In support of these ideas she makes two short films: El mundo de la mujer (Woman’s World) (1972) and Juguetes (Toys) (1978). Never had been so much done in such a brief period of time. Very soon both these precursory short films became two icons whose validity, even nowadays, is amazing.
In 1981 she breaks again the circle of restrictions, becoming once more a forerunner figure. Not satisfied with the perspective set by the directors on her books, she decides to direct her own scripts. After attending the Actor’s Studio where she was a Lee Strasberg student, she dares to direct her opera prima. The result is known as Momentos (Moments) (1981) which, together with the two previous films entrusted to other directors, shows the life of middle and high-class women whose existence they “did not choose, they inherited”, as one of the leading female characters states. The thematic central point is that these are only apparently harmonious lives. An event, a feeling, an infidelity, pushes these women towards transgression and the reconsideration of their raison d’être in this world.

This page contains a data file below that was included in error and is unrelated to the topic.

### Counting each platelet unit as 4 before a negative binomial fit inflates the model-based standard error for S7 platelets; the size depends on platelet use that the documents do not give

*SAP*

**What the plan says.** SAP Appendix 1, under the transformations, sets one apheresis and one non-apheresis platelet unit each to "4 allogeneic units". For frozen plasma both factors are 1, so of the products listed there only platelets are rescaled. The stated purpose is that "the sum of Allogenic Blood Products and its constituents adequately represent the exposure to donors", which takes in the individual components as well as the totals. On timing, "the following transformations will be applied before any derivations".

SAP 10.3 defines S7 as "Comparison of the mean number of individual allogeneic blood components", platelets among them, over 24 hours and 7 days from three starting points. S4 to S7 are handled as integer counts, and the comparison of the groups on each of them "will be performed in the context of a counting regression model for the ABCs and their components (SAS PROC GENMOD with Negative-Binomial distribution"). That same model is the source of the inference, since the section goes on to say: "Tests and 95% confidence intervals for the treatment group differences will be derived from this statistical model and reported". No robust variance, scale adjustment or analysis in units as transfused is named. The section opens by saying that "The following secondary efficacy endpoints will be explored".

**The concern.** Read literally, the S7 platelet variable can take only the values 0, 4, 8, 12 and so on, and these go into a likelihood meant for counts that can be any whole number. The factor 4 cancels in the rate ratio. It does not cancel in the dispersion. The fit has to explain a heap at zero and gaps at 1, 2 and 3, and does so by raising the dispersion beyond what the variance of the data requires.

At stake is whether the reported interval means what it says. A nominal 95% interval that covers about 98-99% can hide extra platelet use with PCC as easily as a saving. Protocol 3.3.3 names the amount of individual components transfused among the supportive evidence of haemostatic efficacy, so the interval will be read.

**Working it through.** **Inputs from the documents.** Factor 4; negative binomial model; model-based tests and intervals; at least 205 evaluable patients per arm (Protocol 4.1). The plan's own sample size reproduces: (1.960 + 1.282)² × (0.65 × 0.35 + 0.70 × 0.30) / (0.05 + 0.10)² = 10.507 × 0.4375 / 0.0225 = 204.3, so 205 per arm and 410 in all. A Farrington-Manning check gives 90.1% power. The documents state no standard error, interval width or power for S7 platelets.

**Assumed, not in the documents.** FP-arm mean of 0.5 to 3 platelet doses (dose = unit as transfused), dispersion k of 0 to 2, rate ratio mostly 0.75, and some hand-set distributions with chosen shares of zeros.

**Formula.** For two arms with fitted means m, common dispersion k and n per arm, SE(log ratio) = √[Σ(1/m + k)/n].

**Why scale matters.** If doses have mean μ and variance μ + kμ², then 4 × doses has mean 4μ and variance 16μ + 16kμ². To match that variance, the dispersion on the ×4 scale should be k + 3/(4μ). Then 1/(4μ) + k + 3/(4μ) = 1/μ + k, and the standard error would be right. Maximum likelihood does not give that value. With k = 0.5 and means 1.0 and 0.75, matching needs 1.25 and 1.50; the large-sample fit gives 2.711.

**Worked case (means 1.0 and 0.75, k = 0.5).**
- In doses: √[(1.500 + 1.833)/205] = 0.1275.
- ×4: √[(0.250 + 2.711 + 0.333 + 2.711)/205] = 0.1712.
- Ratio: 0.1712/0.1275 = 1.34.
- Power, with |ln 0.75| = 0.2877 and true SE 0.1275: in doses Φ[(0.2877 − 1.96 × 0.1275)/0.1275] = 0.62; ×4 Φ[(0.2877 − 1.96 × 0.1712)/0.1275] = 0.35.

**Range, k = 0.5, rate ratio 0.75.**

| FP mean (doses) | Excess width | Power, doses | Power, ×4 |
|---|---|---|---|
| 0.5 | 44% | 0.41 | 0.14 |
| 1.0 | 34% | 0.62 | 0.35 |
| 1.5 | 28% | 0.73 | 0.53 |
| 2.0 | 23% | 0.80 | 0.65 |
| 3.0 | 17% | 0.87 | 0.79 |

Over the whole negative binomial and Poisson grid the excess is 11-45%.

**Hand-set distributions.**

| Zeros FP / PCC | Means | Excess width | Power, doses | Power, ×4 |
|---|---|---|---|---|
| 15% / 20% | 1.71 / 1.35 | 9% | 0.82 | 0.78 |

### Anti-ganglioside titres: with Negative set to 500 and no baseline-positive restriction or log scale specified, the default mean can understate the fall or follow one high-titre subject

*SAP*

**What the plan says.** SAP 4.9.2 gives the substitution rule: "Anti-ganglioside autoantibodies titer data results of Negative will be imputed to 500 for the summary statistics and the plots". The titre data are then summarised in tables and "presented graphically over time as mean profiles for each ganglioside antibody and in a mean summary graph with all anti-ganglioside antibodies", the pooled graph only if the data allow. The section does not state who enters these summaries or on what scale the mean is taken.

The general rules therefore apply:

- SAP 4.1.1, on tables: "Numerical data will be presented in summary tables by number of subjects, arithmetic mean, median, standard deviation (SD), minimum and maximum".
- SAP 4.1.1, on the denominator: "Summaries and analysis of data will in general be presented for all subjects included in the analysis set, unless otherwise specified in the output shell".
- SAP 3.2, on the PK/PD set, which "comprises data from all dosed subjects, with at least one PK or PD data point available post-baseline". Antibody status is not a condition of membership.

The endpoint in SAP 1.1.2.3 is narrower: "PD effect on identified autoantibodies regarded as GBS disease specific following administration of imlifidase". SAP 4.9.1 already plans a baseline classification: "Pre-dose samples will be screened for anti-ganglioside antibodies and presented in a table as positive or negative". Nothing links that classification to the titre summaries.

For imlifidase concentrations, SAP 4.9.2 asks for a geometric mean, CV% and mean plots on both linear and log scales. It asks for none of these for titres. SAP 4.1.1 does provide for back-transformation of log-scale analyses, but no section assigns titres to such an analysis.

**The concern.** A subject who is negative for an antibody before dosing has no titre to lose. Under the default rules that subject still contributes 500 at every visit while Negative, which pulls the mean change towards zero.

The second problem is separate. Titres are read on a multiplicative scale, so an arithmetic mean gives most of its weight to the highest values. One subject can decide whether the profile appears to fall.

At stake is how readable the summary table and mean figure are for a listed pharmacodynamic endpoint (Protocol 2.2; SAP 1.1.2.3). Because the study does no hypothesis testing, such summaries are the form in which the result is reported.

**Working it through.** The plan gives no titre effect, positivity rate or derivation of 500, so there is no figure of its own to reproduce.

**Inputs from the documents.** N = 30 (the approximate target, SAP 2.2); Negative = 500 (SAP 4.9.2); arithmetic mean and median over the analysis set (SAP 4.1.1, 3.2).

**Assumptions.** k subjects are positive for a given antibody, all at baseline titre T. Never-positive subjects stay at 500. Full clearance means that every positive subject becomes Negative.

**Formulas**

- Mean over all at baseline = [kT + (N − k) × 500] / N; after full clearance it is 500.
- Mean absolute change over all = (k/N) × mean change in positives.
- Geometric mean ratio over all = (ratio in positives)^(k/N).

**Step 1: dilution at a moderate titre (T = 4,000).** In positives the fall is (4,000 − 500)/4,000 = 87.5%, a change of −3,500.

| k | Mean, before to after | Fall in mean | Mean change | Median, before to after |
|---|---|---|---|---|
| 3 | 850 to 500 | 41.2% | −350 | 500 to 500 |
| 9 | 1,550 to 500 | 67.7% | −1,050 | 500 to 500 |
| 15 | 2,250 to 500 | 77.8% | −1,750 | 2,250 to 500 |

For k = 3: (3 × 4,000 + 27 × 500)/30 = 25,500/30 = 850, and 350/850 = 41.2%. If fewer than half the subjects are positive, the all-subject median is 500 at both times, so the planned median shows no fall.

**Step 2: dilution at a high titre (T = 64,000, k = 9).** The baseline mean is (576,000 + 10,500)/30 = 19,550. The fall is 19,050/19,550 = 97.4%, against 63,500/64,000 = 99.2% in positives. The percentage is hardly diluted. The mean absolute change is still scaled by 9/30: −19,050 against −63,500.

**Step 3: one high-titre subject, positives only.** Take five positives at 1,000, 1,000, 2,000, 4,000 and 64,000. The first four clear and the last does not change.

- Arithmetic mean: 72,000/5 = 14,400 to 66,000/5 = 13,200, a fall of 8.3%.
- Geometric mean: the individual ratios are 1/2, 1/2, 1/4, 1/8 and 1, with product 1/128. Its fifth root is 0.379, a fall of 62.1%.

In her following films, María Luisa universalizes her heroines’ desire for independence, forcing them to come face to face with the established powers: Family, State, and Church. In Señora de nadie (Nobody’s wife) (1982); in the tragic love story of Camila O’Gorman and the Catholic priest Ladislao Gutiérrez, under Juan Manuel de Rosas government (Camila, 1984); or in the historical insensitivity of the landed gentry of the 1930s and 1940s (Miss Mary, 1986), the most important leading issue is an untamed criticism towards the patriarchal society.
As regards formal aspects, Bemberg was setting her own aesthetics, the “woman’s look” with which she had dreamed of. Reviews acknowledge her merits: Momentos obtained an award at Cartagena and Chicago film festivals; Señora de nadie at Taormina and Panama film festivals; Camila was nominated for an Oscar of the Academy; Miss Mary received honorary mentions at the Tokio and Venice film festivals. At the Venice festival as well as at Chicago, Berlin and Cartagena film festivals she took part as a member of the jury.